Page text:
Connie & Ted’s is one of now several L.A. restaurant staples that (fer) studio has completed. Other restaurants include Father’s Office in Culver City (2008), and Officine Brera (2016).
Chef Michael Cimarusti has been credited with elevating the standard of modern American seafood restaurants. At Connie & Ted’s, an East-Coast seafood “shack” in the heart of West Hollywood, he presents award-winning seafood in a fun, casual setting. The restaurant is rooted in memory — for Cimarusti it is a tribute to summers spent with his grandparents, Connie and Ted, along the Rhode Island seashore. For patrons, it is the quintessentially American summer memory, being barefoot by the sea, eating lobster rolls, clam chowder, or raw oysters.
The project began as a minor renovation to an existing restaurant, yet structural issues required demolition and afforded (fer) studio the opportunity to create the now-iconic building from the ground up.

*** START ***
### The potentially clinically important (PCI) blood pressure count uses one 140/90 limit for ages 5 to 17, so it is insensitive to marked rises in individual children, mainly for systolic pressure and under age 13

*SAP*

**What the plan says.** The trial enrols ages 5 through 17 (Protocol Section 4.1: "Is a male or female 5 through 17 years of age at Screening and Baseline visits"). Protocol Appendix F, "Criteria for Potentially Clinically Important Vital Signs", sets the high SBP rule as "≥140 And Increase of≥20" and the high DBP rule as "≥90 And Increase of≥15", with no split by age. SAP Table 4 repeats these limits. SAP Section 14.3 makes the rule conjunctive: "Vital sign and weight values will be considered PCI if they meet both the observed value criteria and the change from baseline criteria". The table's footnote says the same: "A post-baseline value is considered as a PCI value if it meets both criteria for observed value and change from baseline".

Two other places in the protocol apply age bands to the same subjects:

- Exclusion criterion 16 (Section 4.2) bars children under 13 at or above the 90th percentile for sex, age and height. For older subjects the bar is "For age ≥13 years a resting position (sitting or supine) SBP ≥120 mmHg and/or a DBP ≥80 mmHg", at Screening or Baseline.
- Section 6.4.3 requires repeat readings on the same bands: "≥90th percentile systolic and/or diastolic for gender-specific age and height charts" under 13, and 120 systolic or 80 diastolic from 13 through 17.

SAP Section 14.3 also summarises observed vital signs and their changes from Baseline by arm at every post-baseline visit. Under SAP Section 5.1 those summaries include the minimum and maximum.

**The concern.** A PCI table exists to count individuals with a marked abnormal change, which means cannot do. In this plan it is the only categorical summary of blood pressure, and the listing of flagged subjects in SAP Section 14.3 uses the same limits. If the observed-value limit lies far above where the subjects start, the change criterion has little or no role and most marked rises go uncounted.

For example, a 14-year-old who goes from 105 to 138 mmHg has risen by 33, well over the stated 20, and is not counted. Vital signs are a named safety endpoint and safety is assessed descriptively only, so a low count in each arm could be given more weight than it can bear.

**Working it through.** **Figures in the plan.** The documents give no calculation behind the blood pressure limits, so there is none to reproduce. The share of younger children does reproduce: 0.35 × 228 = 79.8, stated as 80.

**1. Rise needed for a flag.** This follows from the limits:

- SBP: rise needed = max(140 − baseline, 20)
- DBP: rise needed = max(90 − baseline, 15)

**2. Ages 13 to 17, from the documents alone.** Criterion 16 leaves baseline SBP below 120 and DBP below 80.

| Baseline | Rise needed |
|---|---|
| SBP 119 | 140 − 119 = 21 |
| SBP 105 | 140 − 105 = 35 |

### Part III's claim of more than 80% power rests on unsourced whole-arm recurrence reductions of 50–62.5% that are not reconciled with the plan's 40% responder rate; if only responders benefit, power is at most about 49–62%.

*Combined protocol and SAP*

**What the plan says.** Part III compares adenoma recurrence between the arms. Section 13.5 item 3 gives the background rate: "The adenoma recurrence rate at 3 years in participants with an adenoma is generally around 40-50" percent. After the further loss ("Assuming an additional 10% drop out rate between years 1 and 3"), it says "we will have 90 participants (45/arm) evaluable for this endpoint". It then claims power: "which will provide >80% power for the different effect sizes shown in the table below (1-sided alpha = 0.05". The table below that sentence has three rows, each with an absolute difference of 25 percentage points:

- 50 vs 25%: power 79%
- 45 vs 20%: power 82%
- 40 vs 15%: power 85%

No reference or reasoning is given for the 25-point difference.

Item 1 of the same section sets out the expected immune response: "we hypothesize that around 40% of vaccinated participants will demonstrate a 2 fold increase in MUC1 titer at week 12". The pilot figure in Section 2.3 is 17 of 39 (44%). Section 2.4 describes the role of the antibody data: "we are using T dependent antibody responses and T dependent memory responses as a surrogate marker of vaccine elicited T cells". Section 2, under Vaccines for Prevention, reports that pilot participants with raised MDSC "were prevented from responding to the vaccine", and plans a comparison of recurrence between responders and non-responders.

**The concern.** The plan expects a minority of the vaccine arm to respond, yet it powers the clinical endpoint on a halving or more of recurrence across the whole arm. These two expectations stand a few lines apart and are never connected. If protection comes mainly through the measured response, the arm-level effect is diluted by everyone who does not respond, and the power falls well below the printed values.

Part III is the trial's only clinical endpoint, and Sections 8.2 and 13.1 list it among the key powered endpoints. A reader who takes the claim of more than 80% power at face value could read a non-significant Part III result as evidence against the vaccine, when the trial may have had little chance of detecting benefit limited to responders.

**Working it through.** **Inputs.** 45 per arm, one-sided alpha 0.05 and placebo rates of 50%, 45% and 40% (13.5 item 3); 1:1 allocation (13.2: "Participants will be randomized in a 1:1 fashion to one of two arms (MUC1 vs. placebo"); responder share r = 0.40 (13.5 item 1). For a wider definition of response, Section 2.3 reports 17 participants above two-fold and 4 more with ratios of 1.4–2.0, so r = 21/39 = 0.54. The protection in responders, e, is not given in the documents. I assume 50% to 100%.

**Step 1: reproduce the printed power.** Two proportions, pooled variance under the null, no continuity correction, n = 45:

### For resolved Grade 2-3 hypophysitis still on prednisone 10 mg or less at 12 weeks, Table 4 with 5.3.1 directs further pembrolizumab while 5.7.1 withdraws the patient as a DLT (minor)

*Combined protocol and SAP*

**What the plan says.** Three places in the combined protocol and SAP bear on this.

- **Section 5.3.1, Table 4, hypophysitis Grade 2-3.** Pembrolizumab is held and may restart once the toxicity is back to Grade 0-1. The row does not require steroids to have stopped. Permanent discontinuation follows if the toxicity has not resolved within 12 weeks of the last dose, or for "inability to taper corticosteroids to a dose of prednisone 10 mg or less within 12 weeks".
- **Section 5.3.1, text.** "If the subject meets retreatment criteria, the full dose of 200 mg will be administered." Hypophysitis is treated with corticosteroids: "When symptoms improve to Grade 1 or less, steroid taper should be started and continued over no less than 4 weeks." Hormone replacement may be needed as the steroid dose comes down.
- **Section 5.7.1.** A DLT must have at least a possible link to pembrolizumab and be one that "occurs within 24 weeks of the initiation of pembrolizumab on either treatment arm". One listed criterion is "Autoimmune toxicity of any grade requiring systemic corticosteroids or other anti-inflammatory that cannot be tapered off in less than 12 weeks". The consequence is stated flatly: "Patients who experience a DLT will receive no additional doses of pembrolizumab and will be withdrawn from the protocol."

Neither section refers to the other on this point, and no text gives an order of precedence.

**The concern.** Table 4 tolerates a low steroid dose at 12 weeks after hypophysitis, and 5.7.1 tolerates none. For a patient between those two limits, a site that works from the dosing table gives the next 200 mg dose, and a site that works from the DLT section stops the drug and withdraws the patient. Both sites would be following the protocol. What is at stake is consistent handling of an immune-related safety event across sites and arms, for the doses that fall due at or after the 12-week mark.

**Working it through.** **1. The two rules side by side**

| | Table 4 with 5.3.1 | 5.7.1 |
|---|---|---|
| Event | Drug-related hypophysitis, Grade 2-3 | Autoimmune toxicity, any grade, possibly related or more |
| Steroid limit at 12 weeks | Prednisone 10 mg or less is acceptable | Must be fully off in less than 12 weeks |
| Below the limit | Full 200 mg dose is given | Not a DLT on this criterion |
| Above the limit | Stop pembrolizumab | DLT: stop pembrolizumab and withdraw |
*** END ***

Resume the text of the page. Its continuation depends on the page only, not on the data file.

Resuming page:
Dinner at the shore is about being outdoors. For Connie and Ted’s, (fer)studio created a unique indoor/outdoor experience in the entire space by the dramatically arching roof sailing above the outdoor dining patio, the curved glass facade, and the soaring cathedral-like central space. Cues from iconic New England-style fishing culture are evident from the tables to flooring, custom cabinetry, and wall panels. Fine joinery and nautical finishes (inspired by the famed Chris-Craft runabouts) are juxtaposed against the weather-worn surfaces of boat docks and aged siding. Against the modernity of the environment, the branding by Memo mines our collective memory – be it the vernacular language of handmade seafood shack graphics, red-sauce Italian seafood restaurants, or the casual, family-run restaurants that define our seaside experiences.